Brinkmann:  Is there anything you wish to say about the book that I haven’t asked you?

 

Smith:  Only that I think the story of Chicago’s destruction by fire and its rebuilding is a wonderfully rich one, and I hope that I have told it well.

Thursday, July 29, 2021

Nigerian Women Take on Chevron

A Niger Delta oil spill from about a decade ago.
Click for photo credit.
The New York Times published a fascinating piece about the impact of the Nigerian oil industry on women involved in fishery production in the delta of the Niger River. It is worth a read. After I read the piece, I couldn't help reflecting upon the wonderful book, Women Pioneers of the Louisiana Environmental Movement which I reviewed here in 2015.

Essentially, folks downriver from oil production were impacted in both locations by oil production. While Chevron is rebranding itself as a green(er, ish) energy company, they have legacy issues such as identified in the article. Oil production is inherently problematic and leads to pollution issues. Unfortunately, as the article and the linked book highlight, the impacts disproportionately fall on women. 

The Times article points out a complex series of issues associated with Nigeria's political situation. However, there is no doubt that wealth was extracted from the country at the expense of local Niger Delta fisheries  entrepreneurs. The questions remains as to if or when they will be compensated. Many parts of the world have benefited from Nigeria's oil extraction schemes. Local populations will be paying the price for generation due to lax environmental regulations.

Climate Adaptation Is All Around Us

A rain storm in Charleston. 
Click for image credit.
There are so many examples of climate adaptation right in front of our face at this moment of time. All over the world, people are making lots of micro decisions that are changing the way that they react to real-time events such as floods, fires, droughts, or other extremes. 

I imagine that many of you reading this are adapting already. Maybe, if you are in the United States, you recognize that it is a bit more risky on the coast and you are changing your job search to the Midwest. Or maybe you are a farmer and modifying your planting schedule or crop choice. Or, you could be a homeowner in Charleston.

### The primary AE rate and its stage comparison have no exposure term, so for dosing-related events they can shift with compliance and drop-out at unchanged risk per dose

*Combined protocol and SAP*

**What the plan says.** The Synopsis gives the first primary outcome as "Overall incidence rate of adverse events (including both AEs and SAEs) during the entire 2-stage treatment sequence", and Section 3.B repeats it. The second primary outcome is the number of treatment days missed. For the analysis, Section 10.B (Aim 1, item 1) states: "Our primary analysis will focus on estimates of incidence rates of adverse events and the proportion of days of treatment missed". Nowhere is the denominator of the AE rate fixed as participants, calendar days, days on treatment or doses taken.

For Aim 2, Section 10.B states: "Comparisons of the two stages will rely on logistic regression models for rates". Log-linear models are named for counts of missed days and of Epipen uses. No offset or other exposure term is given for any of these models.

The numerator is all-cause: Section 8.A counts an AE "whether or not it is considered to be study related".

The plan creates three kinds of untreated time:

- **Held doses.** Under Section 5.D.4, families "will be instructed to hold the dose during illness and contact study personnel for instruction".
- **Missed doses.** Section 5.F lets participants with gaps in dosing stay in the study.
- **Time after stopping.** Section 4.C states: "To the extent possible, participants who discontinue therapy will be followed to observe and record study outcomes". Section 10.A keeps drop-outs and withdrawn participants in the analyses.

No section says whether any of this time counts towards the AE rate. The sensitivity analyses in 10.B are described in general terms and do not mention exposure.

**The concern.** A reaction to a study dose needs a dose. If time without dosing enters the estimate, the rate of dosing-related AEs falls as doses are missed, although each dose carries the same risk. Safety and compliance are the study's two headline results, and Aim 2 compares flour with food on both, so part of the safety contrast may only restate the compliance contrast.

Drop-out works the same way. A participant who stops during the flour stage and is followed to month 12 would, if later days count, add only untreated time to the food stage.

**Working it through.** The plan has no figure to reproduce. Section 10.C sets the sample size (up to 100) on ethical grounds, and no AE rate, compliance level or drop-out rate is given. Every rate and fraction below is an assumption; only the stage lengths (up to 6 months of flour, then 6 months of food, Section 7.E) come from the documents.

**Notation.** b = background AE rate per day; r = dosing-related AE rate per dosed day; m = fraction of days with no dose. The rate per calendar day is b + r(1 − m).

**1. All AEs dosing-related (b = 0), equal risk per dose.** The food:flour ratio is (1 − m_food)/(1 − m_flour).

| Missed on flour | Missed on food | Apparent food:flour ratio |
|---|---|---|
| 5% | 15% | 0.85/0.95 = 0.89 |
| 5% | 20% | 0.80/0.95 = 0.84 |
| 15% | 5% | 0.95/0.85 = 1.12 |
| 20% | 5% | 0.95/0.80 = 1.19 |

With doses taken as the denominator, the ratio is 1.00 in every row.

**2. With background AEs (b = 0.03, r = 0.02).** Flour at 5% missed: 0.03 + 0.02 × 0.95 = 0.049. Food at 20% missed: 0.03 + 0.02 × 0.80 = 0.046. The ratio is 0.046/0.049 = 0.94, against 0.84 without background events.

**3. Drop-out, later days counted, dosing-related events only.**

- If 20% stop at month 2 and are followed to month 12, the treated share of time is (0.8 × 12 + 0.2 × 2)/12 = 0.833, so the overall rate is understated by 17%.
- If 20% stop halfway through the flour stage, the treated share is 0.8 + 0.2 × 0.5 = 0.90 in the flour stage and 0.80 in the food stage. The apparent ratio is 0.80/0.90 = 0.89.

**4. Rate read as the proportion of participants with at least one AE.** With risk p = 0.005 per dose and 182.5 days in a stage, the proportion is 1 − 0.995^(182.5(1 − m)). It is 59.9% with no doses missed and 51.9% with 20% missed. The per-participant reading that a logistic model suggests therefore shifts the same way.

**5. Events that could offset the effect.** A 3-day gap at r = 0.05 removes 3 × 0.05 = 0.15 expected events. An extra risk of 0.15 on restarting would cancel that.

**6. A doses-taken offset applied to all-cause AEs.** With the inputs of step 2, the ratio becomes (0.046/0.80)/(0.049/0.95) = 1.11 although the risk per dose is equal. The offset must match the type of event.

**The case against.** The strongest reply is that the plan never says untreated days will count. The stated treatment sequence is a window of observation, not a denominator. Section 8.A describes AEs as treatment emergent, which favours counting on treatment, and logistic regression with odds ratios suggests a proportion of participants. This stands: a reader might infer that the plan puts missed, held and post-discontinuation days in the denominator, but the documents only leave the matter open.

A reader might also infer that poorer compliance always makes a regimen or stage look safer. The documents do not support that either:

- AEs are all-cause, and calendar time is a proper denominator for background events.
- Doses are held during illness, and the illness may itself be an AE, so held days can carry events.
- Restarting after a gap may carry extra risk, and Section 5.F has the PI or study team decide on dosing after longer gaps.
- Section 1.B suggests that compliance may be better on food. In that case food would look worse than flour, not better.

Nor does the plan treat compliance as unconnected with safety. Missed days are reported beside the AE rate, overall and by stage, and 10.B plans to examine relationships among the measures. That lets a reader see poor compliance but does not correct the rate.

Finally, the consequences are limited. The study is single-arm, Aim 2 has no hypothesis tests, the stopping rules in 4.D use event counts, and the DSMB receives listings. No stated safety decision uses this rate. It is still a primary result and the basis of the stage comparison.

As the New York Times recently reported here, many folks in the historic district of Charleston, South Carolina, are raising their homes due to the increased frequency of flooding. This echoes what is happening all over the world as coastal communities come to grips with anthropogenic climate change.

If you look closely, you can see climate adaptation happening in real time. 

Wednesday, July 28, 2021

Illinois Caverns Reopens After Bat Disease Scare

A cave opening in southern Illinois. 
Click for image credit.
As I am sure many of my readers know, a bat disease called White Nose Syndrome, has been ravaging bat populations across North America--particularly the eastern half of the country. The disease is fungal and caused widespread bat mortality in many locations. It is believed that the disease is spread, in part by humans, from cave visits and exploration. As a result, many caves across the U.S. have closed in order to protect the bats. I wrote about this illness in this space way back in 2011.

We know we need to protect bats because they are key to our survival. They pollinate crops, eat pesky insects, and provide lots of Halloween fun (just kidding on that last one!). Lots of effort has gone into trying to understand the disease and stop the spread of it across our country. The National Speleological Society and their network of cave clubs, called grottos, have been leading advocates for cave conservation and the protection of bats.

Caves are part of a fascinating and magnificent landscape type called karst. Karst landscapes form in soluble rock, usually limestone, and have all kinds of fascinating features including caves, sinkholes, springs, and disappearing streams. White Nose Syndrome brought together an alliance of karst scientists and bat biologists to try to understand how to solve the problem. For more background on karst, see my 10 days of karst series here.

In some positive news, the Chicago Tribune is reporting that Illinois Caverns, the second largest cave in Illinois, is reopening after 10 years being closed due to concerns around the disease. The cave has a very small bat population and very few cases of the illness.